It’s im­por­tant to fac­tor in the one-off and re­cur­ring ex­penses you’ll have to pay as you buy a prop­erty and set­tle in France, as Re­wan Treme­thick ex­plains

Living France - - Contents - Re­wan Treme­thick is a currency an­a­lyst at TorFX torfx.com

The one-off and re­cur­ring ex­penses you’ll need to fac­tor in when buy­ing a home in France

The UK tax year will soon be end­ing, and see­ing as it’s on ev­ery­one’s minds any­way, now seems a good time to ex­am­ine the kinds of taxes you will be li­able for as you move to France. Just as in the UK, there are quite a few to keep track of! We’ll also be ex­plor­ing some of the currency ser­vices you can take ad­van­tage of in order to help make your money go fur­ther.

Let’s start by look­ing at some of the big­gest costs you’ll come across when mov­ing abroad; namely the one-off and re­cur­ring ex­penses you’ll be li­able for as you buy a prop­erty and set­tle across the Chan­nel.


There is no con­sis­tent law in France re­gard­ing who pays the agent im­mo­bilier’s fees when buy­ing a prop­erty. It can be ei­ther the buyer or the seller. The es­tate agent works for the seller, en­ter­ing into a con­tract called the man­dat de vente. This spec­i­fies who pays the fees, but it is im­por­tant to note that this only ap­plies if you agree to it. The con­tract is be­tween the seller and the agent, so has no le­gal power over you. If you refuse, you will likely have to ne­go­ti­ate as the seller will want to mit­i­gate the ex­tra costs.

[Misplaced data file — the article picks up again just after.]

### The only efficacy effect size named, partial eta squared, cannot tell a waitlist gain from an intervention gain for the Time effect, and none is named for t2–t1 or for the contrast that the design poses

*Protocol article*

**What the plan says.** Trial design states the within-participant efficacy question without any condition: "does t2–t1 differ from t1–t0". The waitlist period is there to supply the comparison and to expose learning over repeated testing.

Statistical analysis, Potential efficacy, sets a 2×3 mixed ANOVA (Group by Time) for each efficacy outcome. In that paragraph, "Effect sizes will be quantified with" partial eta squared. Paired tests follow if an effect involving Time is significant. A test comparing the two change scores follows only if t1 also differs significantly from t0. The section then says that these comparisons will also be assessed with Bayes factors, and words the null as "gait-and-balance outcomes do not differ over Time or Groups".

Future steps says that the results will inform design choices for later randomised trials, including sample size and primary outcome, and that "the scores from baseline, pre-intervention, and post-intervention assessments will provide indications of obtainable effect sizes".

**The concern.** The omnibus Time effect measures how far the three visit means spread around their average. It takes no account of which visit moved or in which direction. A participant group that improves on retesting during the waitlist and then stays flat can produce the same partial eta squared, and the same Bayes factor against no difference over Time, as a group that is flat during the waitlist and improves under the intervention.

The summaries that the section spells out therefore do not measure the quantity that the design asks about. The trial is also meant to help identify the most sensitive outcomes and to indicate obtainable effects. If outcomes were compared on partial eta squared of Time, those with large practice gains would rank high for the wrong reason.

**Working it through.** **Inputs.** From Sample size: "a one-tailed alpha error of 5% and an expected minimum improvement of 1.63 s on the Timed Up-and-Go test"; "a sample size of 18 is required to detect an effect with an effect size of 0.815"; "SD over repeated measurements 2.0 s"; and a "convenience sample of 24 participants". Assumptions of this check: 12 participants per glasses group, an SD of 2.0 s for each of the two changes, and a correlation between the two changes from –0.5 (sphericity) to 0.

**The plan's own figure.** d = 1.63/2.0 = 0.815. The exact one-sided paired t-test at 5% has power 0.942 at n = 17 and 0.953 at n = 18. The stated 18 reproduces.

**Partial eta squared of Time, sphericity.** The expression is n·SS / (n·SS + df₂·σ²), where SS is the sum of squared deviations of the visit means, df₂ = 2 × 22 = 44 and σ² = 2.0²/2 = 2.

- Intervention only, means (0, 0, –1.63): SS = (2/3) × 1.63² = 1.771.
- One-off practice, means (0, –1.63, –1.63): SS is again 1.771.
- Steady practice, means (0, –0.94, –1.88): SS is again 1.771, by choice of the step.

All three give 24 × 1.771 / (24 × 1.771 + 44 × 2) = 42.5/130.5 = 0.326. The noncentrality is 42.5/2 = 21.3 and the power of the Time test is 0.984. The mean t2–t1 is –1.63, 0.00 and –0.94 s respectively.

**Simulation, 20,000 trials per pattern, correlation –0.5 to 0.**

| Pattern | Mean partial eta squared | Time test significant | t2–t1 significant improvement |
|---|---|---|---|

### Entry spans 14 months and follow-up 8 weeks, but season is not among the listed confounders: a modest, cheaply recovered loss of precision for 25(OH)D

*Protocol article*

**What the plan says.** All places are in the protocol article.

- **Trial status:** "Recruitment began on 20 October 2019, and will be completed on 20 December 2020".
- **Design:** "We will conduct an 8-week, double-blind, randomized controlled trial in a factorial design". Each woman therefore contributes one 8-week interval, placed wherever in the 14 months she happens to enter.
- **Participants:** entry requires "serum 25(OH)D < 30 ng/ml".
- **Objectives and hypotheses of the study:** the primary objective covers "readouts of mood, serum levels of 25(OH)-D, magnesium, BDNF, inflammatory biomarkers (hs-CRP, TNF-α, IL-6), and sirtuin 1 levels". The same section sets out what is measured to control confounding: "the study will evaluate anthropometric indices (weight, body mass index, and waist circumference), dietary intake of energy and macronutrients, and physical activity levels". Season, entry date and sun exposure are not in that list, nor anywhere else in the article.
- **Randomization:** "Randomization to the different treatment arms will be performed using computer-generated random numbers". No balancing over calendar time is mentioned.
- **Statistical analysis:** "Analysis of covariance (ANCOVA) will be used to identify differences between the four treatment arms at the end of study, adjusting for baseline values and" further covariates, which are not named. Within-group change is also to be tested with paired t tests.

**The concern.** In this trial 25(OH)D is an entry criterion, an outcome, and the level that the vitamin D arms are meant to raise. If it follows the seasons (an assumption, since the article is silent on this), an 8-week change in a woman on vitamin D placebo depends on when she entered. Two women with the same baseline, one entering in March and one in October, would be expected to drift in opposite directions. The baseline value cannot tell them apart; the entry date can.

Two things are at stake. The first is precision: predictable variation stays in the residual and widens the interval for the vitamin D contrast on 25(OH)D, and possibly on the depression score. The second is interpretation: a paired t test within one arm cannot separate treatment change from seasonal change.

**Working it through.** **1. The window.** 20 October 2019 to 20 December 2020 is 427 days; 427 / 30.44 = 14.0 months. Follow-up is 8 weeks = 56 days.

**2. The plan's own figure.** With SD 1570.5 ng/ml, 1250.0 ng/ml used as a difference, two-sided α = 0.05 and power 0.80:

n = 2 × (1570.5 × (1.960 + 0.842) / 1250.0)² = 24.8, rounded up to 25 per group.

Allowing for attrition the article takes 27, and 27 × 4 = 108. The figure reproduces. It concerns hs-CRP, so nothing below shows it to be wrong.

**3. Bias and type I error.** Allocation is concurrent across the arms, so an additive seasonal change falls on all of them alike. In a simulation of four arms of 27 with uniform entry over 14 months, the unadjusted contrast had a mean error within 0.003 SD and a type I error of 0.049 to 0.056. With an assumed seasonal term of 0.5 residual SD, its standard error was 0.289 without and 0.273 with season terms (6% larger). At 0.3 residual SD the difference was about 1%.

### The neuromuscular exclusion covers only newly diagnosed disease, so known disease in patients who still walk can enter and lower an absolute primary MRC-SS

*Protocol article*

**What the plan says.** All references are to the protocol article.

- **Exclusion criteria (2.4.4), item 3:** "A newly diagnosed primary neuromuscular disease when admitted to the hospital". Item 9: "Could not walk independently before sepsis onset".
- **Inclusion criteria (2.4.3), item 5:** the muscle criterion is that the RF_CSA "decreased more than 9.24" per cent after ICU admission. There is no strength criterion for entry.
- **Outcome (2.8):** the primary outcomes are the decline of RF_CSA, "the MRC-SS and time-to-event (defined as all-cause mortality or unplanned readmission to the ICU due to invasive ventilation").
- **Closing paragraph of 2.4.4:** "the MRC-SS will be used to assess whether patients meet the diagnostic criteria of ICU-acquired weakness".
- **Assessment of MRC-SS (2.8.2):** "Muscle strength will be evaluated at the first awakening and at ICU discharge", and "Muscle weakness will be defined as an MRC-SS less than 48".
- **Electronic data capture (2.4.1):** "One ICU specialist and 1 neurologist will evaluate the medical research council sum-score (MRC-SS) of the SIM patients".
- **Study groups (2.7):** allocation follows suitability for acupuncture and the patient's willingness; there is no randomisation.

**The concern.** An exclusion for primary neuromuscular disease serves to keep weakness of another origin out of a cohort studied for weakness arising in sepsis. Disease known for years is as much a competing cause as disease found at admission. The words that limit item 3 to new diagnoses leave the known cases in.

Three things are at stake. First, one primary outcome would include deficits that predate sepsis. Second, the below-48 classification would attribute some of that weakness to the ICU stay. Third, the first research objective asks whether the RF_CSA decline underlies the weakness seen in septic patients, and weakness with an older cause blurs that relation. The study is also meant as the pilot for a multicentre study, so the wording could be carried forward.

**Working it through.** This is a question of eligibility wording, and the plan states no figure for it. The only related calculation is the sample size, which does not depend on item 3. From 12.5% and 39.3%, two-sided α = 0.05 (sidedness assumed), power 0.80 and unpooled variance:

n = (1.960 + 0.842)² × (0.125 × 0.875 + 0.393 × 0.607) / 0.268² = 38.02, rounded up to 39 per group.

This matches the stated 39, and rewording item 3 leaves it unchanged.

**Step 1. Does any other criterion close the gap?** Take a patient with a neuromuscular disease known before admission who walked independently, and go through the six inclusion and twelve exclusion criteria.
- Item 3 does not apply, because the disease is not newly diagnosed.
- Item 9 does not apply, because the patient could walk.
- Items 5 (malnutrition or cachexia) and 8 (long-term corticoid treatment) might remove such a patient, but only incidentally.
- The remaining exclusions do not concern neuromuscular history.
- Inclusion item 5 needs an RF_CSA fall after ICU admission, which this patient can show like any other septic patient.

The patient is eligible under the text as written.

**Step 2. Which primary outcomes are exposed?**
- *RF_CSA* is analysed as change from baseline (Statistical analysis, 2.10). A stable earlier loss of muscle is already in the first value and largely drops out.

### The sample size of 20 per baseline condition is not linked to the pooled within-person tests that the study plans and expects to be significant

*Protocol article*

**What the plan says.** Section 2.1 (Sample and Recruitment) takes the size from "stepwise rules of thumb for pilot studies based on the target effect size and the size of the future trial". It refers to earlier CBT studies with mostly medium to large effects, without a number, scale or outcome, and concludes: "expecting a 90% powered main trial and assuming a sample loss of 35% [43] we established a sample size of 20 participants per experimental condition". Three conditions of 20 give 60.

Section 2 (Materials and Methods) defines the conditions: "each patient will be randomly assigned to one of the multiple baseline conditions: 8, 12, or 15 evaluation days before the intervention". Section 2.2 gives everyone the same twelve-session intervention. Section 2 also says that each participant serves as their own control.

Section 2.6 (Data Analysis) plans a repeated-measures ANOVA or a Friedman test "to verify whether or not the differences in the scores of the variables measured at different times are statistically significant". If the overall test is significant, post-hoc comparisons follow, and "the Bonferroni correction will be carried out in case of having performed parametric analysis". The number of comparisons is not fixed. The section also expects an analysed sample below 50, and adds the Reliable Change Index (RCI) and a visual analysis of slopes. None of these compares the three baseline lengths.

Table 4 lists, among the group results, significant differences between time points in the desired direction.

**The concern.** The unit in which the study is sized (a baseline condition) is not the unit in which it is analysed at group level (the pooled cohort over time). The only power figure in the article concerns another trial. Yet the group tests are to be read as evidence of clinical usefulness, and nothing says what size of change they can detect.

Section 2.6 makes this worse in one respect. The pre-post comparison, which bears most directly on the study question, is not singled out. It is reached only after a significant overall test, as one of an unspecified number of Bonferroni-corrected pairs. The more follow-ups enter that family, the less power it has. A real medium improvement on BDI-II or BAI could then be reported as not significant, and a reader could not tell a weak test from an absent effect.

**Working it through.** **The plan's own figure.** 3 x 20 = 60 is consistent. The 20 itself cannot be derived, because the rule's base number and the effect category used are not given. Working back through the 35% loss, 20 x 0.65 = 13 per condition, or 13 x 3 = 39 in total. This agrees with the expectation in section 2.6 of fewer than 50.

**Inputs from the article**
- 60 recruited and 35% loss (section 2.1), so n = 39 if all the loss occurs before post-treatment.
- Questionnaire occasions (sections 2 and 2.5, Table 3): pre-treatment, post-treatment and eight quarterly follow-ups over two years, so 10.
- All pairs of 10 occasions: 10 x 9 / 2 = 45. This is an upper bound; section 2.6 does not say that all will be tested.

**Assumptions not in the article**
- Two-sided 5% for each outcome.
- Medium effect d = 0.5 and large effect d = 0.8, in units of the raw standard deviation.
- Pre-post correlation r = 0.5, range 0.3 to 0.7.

Es­tate agent fees are usu­ally be­tween 5 and 10% of the prop­erty’s val­u­a­tion and are li­able to TVA ( taxe sur la valeur ajoutée), the French name for VAT.

Ini­tially, the idea of hav­ing to pay the es­tate agent’s fees may seem un­ap­peal­ing, but it could be to your ad­van­tage. Sell­ers pay­ing the fees will in­crease the ask­ing price of their prop­erty to com­pen­sate for the ad­di­tional out­lay. This raises the no­taire’s fees due to be paid by the buyer, as th­ese are cal­cu­lated as a per­cent­age of the sale value of the prop­erty.

If you agree to pay the es­tate agent’s fees, make sure that th­ese are out­lined sep­a­rately in the con­tract from the cost of the prop­erty, to avoid th­ese be­ing taken into ac­count for tax cal­cu­la­tions.


Although of­ten re­ferred to as ‘ no­taire’s costs’, the money you pay to the no­taire is ac­tu­ally dis­trib­uted to sev­eral dif­fer­ent places. As well as the fees charged by the no­taire – which are be­tween 2.5 and 5% ex­clud­ing ad­di­tional costs – you will also have to pay them a fee for pre­par­ing the deeds to the prop­erty, mortgage fees, reg­is­tra­tion taxes and the nec­es­sary VAT on the pur­chase, among other costs.

In to­tal, 80% of the money paid to the no­taire is made up of taxes, which the no­taire then pays to the state on be­half of the client; 10% is used to cover ex­penses, such as draw­ing up doc­u­ments and car­ry­ing out sur­veys, with the fi­nal 10% re­mu­ner­at­ing the no­tar­ial ser­vice it­self; known as the émol­u­ments et hon­o­raires.

Fees paid to no­taires are held at the Caisse des Dépôts (De­posit and Con­sign­ment Of­fice) and are only re­leased once all for­mal­i­ties of the sale have been com­pleted.

In to­tal, no­taire’s fees can be equiv­a­lent to around 40% of the pur­chase price of a new-build prop­erty, or around 25% on a prop­erty that is more than five years old.